It’s neither ignorant nor foolish to feel you have been poorly treated and even failed by our government of late. You probably have been and it is no wonder people are disillusioned with both our political system and the major parties that control it. Most of us would probably agree that the government and many of its bureaucrats serve themselves far more than they serve us, but I have to admit I am one of the lucky ones. Those in dying industries and those who can’t find work, or are locked out of the housing industry have far more reason to resent the seemingly out of touch political establishment than I.
This comment does not only apply to our current government. While the Abbott-Turnbull government has set a new standard (at least in the Australian context- let’s not look across the Pacific) for outrageous ineptitude, heartlessness and avarice, they didn’t create our political system complete with its cronyism, its lobbyists and its entitlements on their own. Past Labor governments also have to take responsibility for the conditions they have contributed to in the power duopoly they have enjoyed for decades.
Am I still able to bemoan the poor quality of the news reporting without sounding like the oafish American President shouting “Fake news,” at any report that points out he is a liar?
Because we do need to be aware that the filters used to determine what is reported and how it is reported in mainstream news are multilayered. As such it is important readers look past the headlines and hyperbolic editorialising to consider the facts of what an article is really about.
Okay can we stop about the bloody chocolate slice?
If you followed commercial news you could be forgiven for thinking that the most significant events of the last week were the mundane interactions of a bunch of B-grade celebrities (I’m probably being generous there) moping about in a South African jungle reality TV series and that a teacher had politely asked a parent not to send chocolate slice into school because it went against what they were trying to teach about healthy eating.
In case you didn’t see any coverage of the latter, that was pretty much the story. A parent sent some food to school and a teacher sent a note home about it. Oh actually that is not quite the story. A busybody friend of the parent took umbrage at this behaviour and wrote a long internet rant that obviously resonated many other parents. As a result, this rant was widely shared online and reported on in the mainstream media.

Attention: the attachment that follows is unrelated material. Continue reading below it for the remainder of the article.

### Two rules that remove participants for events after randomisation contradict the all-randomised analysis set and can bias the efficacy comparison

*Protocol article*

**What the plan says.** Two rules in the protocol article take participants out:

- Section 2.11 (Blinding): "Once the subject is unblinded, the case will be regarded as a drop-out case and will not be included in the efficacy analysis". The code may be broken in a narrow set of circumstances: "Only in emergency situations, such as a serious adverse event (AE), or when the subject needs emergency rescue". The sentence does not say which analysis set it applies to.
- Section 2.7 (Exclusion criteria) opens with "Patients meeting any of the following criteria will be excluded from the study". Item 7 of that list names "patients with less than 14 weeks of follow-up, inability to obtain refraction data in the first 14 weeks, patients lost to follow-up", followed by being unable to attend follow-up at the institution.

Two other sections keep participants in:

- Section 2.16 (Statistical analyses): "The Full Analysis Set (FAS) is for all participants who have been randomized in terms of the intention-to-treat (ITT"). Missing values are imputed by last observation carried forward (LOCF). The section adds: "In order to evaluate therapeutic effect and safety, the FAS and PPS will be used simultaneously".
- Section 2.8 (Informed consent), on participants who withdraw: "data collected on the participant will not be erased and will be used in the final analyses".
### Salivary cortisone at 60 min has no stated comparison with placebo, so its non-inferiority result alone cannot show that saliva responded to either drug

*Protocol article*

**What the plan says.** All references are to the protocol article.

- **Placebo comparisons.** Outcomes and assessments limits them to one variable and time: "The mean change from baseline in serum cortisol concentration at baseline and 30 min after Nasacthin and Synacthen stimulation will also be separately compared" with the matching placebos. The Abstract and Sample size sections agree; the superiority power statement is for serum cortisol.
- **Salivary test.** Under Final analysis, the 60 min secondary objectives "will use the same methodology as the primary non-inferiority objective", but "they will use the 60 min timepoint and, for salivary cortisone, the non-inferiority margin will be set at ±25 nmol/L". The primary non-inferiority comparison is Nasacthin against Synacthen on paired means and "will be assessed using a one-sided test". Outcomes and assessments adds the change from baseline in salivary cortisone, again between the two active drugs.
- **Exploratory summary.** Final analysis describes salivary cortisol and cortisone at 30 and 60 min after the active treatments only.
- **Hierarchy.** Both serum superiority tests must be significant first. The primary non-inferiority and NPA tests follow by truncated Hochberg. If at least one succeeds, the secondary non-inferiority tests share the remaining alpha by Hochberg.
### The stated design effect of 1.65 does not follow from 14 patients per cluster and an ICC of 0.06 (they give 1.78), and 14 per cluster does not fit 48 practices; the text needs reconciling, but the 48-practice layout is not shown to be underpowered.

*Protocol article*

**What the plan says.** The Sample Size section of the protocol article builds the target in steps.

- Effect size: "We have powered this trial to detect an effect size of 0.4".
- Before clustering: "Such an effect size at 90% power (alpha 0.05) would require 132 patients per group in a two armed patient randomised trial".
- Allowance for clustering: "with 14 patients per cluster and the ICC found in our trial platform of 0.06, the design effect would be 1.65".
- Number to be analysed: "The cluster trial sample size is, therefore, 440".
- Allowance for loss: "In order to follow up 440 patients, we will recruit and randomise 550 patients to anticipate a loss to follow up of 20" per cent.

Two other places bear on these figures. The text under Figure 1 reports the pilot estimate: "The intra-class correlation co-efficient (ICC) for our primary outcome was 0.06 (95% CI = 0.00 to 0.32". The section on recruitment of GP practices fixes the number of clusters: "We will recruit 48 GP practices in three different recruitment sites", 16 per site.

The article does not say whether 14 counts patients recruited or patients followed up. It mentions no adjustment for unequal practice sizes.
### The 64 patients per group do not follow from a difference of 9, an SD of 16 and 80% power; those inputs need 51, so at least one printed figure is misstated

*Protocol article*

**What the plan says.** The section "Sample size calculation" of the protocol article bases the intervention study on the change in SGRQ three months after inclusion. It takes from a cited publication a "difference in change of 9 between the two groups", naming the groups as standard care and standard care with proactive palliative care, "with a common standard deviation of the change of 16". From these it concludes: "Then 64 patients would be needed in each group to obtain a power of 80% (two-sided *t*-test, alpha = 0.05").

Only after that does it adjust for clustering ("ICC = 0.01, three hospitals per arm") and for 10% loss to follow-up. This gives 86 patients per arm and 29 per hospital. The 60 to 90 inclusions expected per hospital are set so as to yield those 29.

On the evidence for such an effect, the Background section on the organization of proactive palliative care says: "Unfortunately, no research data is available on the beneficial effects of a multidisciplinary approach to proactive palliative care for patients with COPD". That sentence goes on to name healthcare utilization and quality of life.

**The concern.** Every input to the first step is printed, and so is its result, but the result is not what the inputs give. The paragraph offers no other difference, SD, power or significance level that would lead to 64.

When a man as spineless as Turnbull has to negotiate with someone as cut-throat as Trump, Australians should be very worried. In his much-publicised gaffe, if Sean Spicer had referred to our PM as Mr Tremble instead of Trumble, we could have been forgiven for thinking it wasn’t even a mistake. It would describe the man perfectly.
For someone who had considerable success in merchant banking, Mr Tremble seems to have difficulties making deals without giving out major concessions. I make this comment based on his complete capitulation to the ultra conservatives in his party and his inability to make deals with either the Nationals or the cross bench, without giving up everything he stood for.
It is possible we are seeing the final death throes of the two party system, as the popularity of independents and smaller parties rises and with the likely defection of Bernardi from the Liberal Party. As such, Coalition moderates (if there is still such a thing) have an interesting decision coming up.
Do they continue to court the conservative vote at a heavy disadvantage to Hanson and soon Bernardi, who don’t have the inconvenience of having to be reasonable, truthful or even logical in order to retain their core constituency? Or do they eschew the hateful politics of the extreme right and define themselves according to the principles they actually believe in (some of them must stand for something right)?
We may be living in what many are describing as a ‘post-truth’ era, and while I don’t disagree with this nomenclature it does imply that in the near past we lived in a time of truthfulness from our media and political representatives. Let’s not get too carried away with that narrative.
Manipulating and even fabricating information to suit one’s purpose is nothing new to the media and it is certainly is not to politics (as The Chilcott Enquiry made pretty clear). Still, I must admit that soulless human shells like Steve Bannon, Kellyanne Conway and Nigel Farage have taken this disdain for the public and the truth to a whole new level, but propaganda has many forms and many don’t require any outright falsehood, just a strategically framed disingenuous question.